Saturday, October 13, 2012

A Lesson in Ego Management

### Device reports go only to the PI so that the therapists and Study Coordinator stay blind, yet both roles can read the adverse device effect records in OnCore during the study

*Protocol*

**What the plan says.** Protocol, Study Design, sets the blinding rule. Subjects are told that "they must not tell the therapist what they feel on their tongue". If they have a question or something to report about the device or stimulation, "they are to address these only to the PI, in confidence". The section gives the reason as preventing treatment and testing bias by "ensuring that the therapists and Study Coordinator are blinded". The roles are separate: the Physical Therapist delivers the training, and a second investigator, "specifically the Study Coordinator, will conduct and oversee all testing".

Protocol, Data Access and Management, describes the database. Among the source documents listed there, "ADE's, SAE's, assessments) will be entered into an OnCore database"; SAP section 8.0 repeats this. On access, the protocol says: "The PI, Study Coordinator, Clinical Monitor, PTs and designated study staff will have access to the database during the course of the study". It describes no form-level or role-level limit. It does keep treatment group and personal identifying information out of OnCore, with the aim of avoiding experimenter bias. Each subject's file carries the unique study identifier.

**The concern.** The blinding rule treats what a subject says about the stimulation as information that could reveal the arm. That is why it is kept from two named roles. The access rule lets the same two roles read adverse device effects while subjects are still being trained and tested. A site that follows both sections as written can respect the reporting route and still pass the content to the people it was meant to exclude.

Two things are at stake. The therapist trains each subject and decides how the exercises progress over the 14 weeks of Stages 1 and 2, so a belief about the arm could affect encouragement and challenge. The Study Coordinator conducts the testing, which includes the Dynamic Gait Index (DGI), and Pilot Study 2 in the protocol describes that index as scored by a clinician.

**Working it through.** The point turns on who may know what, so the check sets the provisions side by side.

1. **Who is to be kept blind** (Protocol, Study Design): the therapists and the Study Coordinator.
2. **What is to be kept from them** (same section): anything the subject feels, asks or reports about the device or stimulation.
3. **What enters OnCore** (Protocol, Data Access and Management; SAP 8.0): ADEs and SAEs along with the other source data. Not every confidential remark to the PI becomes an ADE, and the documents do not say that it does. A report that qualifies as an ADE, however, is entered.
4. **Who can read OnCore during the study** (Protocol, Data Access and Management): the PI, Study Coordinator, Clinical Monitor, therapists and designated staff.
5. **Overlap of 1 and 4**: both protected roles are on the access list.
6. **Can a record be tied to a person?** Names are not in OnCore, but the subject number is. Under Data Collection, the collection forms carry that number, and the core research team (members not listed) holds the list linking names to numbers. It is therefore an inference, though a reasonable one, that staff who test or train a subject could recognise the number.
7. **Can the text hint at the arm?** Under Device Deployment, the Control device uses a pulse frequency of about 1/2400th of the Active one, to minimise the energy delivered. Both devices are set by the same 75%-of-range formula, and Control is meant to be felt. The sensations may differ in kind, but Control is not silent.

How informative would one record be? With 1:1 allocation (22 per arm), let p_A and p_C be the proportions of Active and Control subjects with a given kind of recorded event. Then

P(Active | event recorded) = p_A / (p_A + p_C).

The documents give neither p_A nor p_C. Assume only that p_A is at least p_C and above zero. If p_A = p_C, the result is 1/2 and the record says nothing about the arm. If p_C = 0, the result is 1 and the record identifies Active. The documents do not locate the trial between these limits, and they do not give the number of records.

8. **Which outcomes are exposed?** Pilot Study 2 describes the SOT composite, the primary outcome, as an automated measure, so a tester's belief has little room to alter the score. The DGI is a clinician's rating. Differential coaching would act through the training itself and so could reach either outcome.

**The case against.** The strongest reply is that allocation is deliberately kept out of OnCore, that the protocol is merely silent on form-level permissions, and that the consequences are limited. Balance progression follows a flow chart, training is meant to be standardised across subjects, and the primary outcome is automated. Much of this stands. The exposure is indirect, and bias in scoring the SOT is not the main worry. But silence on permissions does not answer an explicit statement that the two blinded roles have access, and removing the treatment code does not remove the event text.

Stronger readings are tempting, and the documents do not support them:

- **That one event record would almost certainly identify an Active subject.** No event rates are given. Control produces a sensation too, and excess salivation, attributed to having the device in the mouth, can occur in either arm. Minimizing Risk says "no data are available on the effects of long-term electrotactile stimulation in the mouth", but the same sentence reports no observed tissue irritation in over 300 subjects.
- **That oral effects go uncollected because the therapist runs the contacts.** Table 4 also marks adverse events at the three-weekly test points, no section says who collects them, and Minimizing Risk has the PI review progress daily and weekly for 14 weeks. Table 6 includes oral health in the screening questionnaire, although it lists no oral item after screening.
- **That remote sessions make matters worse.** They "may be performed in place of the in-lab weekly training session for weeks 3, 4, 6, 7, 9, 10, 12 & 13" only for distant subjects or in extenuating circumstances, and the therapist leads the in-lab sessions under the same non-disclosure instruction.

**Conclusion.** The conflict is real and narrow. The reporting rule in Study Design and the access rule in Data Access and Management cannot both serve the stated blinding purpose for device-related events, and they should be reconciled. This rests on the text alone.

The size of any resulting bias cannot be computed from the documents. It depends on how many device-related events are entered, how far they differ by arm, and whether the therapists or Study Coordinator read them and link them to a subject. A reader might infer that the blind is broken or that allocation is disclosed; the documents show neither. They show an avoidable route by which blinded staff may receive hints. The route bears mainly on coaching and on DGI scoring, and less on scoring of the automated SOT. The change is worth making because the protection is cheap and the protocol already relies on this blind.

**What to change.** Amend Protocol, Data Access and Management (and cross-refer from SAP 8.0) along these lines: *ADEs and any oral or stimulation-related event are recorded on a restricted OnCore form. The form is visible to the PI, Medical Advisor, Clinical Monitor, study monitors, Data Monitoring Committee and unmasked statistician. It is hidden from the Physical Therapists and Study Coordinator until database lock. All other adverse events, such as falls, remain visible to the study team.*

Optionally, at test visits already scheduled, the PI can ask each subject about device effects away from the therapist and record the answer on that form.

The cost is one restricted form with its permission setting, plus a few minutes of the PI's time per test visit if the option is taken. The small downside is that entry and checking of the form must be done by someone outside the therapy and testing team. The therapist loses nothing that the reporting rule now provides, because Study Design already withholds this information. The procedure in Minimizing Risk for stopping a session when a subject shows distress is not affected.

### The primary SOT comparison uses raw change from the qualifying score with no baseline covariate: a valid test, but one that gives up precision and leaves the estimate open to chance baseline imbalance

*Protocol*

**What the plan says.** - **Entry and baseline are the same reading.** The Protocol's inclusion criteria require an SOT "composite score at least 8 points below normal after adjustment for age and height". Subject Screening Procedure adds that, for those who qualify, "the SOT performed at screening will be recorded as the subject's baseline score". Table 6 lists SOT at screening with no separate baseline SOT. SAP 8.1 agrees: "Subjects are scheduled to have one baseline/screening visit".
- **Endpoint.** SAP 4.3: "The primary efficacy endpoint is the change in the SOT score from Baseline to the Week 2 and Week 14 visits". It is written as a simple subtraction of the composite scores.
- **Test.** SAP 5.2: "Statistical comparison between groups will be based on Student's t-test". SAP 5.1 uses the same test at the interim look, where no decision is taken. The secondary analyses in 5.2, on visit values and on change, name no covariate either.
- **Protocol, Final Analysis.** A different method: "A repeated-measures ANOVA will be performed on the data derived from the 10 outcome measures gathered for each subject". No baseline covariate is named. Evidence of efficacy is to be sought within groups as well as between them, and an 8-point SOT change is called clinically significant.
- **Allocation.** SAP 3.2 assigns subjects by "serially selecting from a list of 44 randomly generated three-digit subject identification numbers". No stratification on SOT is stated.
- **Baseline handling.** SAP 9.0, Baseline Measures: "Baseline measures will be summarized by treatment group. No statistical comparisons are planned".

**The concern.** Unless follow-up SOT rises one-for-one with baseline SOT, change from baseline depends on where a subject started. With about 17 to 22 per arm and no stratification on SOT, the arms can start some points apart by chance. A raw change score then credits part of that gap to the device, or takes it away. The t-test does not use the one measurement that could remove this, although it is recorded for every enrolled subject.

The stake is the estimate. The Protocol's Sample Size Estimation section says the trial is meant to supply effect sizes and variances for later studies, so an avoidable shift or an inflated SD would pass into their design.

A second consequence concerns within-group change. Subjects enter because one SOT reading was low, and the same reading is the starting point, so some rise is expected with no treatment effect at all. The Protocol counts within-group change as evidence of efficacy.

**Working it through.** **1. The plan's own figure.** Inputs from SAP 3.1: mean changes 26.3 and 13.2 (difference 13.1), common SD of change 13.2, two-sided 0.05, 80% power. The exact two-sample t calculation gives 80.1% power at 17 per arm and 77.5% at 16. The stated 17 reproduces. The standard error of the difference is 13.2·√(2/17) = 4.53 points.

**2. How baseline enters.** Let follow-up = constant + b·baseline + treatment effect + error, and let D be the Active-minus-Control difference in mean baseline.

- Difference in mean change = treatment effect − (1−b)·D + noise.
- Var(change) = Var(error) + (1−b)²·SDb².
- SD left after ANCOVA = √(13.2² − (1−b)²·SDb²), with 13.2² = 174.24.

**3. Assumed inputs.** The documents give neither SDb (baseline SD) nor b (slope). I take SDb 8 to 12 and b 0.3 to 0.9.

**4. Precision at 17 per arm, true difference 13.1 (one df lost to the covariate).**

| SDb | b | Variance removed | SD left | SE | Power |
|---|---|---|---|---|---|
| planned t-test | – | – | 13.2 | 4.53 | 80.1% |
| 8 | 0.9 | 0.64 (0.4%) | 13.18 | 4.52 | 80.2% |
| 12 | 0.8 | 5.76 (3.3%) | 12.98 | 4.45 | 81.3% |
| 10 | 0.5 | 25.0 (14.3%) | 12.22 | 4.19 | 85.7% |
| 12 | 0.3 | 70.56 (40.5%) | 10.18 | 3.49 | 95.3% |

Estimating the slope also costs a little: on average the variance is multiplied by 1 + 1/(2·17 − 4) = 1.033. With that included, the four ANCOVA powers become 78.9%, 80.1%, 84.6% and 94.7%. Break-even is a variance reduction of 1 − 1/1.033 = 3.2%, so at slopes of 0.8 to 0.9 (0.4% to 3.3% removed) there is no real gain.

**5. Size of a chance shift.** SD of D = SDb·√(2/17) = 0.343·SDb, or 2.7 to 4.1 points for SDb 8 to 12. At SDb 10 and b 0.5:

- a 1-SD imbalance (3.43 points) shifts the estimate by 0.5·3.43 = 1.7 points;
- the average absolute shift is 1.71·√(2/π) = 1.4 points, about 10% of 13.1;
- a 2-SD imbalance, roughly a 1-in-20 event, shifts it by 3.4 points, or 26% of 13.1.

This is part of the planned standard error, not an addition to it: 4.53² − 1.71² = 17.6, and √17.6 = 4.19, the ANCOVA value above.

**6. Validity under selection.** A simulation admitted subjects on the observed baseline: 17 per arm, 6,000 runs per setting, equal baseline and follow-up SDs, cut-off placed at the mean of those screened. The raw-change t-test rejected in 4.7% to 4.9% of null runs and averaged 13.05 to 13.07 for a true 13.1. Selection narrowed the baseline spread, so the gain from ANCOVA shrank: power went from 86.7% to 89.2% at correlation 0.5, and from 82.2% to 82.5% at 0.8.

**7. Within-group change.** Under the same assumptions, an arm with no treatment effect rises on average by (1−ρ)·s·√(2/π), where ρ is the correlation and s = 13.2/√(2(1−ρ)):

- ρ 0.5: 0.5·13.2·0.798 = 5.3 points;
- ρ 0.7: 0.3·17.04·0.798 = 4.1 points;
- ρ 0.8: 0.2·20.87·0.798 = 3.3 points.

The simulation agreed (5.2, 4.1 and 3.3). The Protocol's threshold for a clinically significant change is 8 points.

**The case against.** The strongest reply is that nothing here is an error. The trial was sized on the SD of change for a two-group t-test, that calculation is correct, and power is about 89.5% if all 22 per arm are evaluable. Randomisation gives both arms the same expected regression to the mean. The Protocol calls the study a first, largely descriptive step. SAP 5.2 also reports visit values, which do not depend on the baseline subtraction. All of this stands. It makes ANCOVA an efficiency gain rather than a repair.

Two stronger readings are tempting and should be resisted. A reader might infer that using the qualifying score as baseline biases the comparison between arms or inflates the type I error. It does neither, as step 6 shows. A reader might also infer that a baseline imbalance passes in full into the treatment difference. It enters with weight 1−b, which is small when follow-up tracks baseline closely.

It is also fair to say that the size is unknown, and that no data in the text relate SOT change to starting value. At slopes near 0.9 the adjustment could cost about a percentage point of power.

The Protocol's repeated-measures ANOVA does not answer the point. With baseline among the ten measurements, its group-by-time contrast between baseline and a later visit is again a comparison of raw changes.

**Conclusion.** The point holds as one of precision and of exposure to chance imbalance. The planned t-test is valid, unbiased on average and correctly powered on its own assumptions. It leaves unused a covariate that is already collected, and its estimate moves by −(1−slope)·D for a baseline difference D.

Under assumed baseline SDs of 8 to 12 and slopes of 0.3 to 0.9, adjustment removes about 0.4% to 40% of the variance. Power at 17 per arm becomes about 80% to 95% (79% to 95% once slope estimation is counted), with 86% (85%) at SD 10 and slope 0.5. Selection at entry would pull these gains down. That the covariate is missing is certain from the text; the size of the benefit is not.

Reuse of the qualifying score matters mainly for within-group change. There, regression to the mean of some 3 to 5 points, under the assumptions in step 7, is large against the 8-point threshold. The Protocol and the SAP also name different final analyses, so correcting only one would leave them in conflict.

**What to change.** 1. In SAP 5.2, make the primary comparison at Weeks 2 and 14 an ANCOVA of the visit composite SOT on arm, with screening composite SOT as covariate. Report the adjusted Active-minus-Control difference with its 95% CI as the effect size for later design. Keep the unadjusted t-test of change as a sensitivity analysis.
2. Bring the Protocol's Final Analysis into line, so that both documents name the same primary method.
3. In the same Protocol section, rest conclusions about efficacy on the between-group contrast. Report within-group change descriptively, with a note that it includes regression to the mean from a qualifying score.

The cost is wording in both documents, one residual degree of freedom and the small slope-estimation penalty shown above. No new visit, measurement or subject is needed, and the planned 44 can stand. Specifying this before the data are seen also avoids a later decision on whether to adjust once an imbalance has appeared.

It feels like this happened a hundred years ago, but I can clearly remember having a conversation with Pete about the need for a full time pro to balance short term and long term career goals.  In the short term it was always important to make sure you got your hours in, won your dollars, and continued to "make a living" "plying your craft" or whatever.  For the long term, however, it was more important to make sure you were always getting better, because that was the only way to grow your earning power.  As a recreational player it didn't really matter much to Pete if he won or lost.  He didn't worry about seat changing and table changing as much as I did; if he was in a less than ideal spot, he just played it out, made some adjustments, and learned from it.  I, on the other hand, spent a lot of time and effort hopping from seat to seat and game to game always trying to put myself in a spot where I could make the most money.  This was great for the short term, but my long term development was obviously stunted.  I didn't learn how to play in tough games (or seats) as quickly as I otherwise would have.  You see examples of this all the time, players attempting to strike a balance between the short and long term, and what it often comes down to is the simple fact that you're only going to spend so many hours a week on poker.  Sure you can grind out a few more here and there (but doing so risks burnout, which is obviously not a good long term thing), or you can put in a few more by doing the things (be it playing or studying) that you enjoy more and stress you less.  But in general, there are only so many productive hours a player has in a week.  So for example right now should I spend 10 hours (or 20?  30?) learning how to play stud?  Honestly for my long term development that would probably be a great thing to do.  It would re-engage me in poker a bit, and could turn out to be super profitable.  Am I going to do that?  I doubt it.  Anyway....